IOs, local authorities and NGOs) with some tools to make informed decisions and enact effective policies that apply in Lebanon. Furthermore, this report contributes to the academic literature pertaining to the case of establishing camps for Syrian refugees in Lebanon and response to the need for research and analysis on the subject. More importantly, and based on the evidence collected from extensive fieldwork, interviews and focus group discussions conducted for this study, the report provides recommendations for viable and realistic shelter responses.

TO ELABORATE:

vii. The report primarily highlights the significant role that municipalities in Lebanese host communities are playing in the response. Any response to the Syrian refugee crisis in Lebanon – with respect to shelter concerns or otherwise – should acknowledge municipalities as players also dealing with this refugee influx, in addition to the central government and international organizations. viii. The report emphasizes that the Lebanese government and the international community should not view the establishment of Syrian refugee camps as an optimal solution to the protracted refugee crisis. It concludes that it has become far too late to erect camps to house existing refugees in Lebanon.

ix. While establishing camps is part of the contingency plan to absorb large refugee influxes, and as the Ministry of Interior and Municipalities (MoIM) still considers refugee camps as a viable option to relocate refugees (in certain “hot spots”, not across the country) and to cope with evictions and for security reasons (in Arsal, for example), the findings of this research show that there are many adverse implications (particularly on the social, political and economic levels) of establishing refugee camps in Lebanon at this stage.

x. Therefore, shelter policies and programs should focus on: 1) upgrading the existing substandard shelter in addition to pursuing additional plans and adopted alternative shelter options and 2) upgrading the neighborhoods and areas impacted by the crisis and address, in the same manner, the emergence of informal settlements.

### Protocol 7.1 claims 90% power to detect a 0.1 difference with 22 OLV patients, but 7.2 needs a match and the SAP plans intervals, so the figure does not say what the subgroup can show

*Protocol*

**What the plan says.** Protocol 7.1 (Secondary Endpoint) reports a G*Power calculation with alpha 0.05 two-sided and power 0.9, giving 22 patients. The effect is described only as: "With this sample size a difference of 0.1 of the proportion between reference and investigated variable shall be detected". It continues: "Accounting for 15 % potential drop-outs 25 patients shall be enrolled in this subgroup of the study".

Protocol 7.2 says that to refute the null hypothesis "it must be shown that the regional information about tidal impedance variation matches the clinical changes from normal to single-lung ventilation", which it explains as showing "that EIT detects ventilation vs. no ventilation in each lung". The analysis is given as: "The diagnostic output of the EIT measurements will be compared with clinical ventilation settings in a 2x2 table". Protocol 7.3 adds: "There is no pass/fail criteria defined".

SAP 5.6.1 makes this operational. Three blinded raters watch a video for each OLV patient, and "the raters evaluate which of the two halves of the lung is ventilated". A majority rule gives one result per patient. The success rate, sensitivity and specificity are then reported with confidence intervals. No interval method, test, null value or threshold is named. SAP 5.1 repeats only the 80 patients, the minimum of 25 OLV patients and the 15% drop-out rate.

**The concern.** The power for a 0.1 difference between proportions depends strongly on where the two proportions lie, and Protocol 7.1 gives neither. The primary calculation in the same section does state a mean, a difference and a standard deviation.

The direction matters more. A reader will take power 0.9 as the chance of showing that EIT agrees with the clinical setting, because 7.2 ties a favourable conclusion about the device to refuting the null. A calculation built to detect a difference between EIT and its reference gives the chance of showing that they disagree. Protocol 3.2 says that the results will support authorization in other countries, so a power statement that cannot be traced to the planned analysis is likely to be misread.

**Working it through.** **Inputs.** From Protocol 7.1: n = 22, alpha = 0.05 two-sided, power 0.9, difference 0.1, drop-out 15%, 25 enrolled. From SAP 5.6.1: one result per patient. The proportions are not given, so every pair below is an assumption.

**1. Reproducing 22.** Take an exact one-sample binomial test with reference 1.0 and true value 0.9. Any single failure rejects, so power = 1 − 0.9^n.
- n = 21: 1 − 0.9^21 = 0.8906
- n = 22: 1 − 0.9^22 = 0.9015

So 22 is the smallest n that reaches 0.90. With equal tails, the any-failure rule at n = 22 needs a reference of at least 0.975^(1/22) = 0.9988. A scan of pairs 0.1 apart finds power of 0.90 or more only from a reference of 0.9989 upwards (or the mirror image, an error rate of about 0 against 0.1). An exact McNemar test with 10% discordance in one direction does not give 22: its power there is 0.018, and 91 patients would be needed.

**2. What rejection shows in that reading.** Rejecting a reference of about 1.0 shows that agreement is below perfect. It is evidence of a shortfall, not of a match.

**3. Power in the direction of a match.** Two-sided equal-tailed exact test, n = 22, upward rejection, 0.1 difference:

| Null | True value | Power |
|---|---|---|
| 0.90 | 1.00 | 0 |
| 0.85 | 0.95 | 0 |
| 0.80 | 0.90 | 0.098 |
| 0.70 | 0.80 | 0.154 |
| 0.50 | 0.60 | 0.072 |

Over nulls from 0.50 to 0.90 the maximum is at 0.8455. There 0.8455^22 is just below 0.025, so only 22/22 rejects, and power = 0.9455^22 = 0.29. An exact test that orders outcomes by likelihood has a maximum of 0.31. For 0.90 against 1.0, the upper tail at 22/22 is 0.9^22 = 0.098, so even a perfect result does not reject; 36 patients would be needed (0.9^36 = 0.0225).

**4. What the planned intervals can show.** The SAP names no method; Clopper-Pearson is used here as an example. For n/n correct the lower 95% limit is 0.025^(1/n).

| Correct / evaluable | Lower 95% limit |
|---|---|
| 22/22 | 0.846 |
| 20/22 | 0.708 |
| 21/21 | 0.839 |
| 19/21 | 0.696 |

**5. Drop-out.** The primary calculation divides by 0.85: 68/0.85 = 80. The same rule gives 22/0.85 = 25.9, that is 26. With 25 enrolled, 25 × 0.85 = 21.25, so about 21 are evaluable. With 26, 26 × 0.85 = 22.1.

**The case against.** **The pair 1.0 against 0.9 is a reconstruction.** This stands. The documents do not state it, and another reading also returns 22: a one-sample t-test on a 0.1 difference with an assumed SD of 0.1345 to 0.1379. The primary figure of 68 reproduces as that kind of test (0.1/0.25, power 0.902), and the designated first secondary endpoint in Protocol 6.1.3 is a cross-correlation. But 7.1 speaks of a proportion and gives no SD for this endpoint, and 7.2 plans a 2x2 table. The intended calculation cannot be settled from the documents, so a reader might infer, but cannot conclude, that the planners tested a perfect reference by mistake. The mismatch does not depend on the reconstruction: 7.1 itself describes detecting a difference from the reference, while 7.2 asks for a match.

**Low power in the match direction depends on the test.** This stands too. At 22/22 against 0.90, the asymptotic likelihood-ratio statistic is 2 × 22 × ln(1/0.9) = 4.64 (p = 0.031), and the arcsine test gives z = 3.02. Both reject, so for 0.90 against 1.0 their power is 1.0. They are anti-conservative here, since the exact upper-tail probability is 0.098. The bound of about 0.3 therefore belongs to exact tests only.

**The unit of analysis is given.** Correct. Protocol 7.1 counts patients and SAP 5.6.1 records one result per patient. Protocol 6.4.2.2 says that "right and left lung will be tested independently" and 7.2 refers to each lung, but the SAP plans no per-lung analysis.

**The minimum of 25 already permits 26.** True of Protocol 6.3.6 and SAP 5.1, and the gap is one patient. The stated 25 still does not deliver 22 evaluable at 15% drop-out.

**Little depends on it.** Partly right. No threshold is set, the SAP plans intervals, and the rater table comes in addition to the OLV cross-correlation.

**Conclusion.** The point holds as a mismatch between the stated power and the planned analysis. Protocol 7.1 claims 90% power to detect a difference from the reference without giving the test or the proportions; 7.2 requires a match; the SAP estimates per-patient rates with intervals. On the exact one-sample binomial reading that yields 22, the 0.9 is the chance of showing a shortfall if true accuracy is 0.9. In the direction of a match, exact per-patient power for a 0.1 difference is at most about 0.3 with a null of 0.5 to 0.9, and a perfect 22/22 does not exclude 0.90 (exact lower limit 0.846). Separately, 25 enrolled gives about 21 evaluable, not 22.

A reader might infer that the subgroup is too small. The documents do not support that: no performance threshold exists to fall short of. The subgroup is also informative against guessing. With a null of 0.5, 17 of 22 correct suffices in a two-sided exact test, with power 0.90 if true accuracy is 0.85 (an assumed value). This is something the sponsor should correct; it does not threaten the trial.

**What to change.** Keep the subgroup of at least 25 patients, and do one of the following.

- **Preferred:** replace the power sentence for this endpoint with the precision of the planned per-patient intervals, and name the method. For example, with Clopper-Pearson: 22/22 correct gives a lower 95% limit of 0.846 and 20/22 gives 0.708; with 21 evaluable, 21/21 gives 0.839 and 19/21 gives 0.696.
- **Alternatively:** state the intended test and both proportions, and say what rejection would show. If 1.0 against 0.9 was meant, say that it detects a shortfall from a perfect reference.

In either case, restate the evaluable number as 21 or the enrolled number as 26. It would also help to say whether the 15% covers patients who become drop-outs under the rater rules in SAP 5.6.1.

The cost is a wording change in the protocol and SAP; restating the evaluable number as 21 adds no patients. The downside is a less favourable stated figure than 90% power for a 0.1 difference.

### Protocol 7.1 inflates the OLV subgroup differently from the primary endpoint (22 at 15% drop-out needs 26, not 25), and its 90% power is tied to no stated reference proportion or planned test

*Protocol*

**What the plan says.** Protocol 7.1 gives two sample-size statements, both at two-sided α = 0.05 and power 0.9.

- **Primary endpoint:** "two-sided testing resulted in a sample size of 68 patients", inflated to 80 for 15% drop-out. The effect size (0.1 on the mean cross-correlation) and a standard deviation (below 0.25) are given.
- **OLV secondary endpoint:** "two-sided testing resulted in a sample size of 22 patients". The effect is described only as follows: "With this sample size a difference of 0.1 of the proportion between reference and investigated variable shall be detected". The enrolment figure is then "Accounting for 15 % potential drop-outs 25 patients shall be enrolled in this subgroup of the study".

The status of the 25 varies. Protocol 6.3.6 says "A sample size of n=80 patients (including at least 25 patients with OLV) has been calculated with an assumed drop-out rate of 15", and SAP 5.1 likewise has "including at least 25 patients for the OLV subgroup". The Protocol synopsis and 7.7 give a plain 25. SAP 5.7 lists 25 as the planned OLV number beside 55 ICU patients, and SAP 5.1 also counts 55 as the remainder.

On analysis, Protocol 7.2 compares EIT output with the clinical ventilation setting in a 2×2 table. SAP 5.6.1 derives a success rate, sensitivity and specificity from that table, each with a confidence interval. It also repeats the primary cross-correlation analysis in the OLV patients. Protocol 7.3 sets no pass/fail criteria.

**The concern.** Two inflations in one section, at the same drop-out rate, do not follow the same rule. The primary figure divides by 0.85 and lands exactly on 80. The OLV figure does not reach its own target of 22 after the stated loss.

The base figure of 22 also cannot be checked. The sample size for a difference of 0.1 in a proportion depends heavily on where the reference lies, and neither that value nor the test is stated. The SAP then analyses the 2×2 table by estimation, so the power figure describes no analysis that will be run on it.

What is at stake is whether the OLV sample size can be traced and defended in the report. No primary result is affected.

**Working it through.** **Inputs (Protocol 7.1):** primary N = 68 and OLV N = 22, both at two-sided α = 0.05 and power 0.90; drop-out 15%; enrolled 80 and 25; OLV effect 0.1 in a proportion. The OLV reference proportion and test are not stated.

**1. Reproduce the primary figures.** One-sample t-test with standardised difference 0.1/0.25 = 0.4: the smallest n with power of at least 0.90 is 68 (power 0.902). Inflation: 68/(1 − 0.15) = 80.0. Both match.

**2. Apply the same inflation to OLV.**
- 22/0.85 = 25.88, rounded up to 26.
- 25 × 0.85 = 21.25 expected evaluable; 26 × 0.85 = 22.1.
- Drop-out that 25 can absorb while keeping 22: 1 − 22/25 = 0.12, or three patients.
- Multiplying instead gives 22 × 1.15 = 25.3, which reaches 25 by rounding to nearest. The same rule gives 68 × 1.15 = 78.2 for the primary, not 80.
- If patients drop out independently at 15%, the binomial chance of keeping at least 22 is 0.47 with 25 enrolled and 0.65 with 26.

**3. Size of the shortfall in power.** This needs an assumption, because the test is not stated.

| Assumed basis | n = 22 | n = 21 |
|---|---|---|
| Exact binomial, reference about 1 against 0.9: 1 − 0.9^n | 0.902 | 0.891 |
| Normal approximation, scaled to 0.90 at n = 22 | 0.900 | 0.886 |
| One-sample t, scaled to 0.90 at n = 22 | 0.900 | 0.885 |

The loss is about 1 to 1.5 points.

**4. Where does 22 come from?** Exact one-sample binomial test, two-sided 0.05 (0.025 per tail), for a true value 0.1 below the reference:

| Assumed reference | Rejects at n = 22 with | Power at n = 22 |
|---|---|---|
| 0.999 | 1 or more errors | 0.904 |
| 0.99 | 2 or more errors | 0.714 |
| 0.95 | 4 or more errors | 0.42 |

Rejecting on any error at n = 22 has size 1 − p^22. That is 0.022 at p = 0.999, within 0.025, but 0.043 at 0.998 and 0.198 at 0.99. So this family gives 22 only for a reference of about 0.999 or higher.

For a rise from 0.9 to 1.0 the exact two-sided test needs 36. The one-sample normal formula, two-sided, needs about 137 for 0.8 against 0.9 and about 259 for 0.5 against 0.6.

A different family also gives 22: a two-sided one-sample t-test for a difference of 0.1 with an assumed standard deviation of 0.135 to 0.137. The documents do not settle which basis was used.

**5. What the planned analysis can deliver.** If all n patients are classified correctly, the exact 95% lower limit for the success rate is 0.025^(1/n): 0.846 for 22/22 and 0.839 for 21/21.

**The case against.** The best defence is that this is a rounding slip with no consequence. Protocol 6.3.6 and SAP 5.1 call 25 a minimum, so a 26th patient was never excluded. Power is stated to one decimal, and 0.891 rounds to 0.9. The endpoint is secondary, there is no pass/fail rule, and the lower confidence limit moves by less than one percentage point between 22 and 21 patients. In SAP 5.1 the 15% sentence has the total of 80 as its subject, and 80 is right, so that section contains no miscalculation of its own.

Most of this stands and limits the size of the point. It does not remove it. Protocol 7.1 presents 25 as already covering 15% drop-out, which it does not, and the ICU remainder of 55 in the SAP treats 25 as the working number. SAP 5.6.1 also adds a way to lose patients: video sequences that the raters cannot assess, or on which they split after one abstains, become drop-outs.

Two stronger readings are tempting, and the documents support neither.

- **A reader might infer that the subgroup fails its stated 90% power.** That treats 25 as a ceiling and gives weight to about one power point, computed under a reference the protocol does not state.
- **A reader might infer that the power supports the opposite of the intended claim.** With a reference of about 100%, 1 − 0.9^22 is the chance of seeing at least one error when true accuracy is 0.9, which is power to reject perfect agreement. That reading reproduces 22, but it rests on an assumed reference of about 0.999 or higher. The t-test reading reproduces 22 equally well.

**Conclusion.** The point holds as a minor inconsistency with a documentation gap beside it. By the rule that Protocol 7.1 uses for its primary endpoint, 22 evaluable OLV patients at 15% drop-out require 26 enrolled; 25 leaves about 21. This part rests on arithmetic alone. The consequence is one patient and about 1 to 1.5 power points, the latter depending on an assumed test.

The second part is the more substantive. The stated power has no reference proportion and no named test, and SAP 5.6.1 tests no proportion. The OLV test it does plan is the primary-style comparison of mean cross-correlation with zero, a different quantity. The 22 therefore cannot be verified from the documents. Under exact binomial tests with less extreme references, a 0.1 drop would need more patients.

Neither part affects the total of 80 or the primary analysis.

xi. This report ultimately advocates a move towards the implementation of a comprehensive security approach which includes policies that are not discriminatory against refugees, do not violate human rights, and are properly enforced. Suggested measures would involve the abolishment of curfews on Syrian refugees while proposing community forms of policing, and supporting municipalities financially and technically to enforce security measures. Ultimately, refugees should be granted a rights-based, transparent legal status.

xii. Learning from the “Palestinian experience”, this report recommends that initiatives and projects should be designed and implemented, to allow both Syrian refugees and members of the Lebanese host communities to work side-by-side, thereby leading to decreasing levels of tension and lower perceptions of the “other” as a threat. This will facilitate the successful integration of refugees into host communities. xiii. Such projects would also benefit the local economy while providing refugees with the chance to sustain their livelihood so as to eliminate the aid-dependent perception of refugees as bodies to be fed. Indeed, engaging refugees in a planned manner in the Lebanese labor market will benefit the refugees themselves as well as the country as a whole. Such projects would also alleviate the marginalization and impoverishment of both Lebanese communities and Syrian refugees.

TO CONCLUDE:

xiv. Lebanon’s experience with the Syrian refugee crisis and the debate over the establishment of camps is a unique case, which portrays the prominence of the local context and the need to adapt any response to the realities on the ground. This flags the importance of pausing to understand the complexities of local contexts prior to proposing solutions such as refugee camps that would not only affect refugees, but also host communities, as well as national economic, societal and political realities.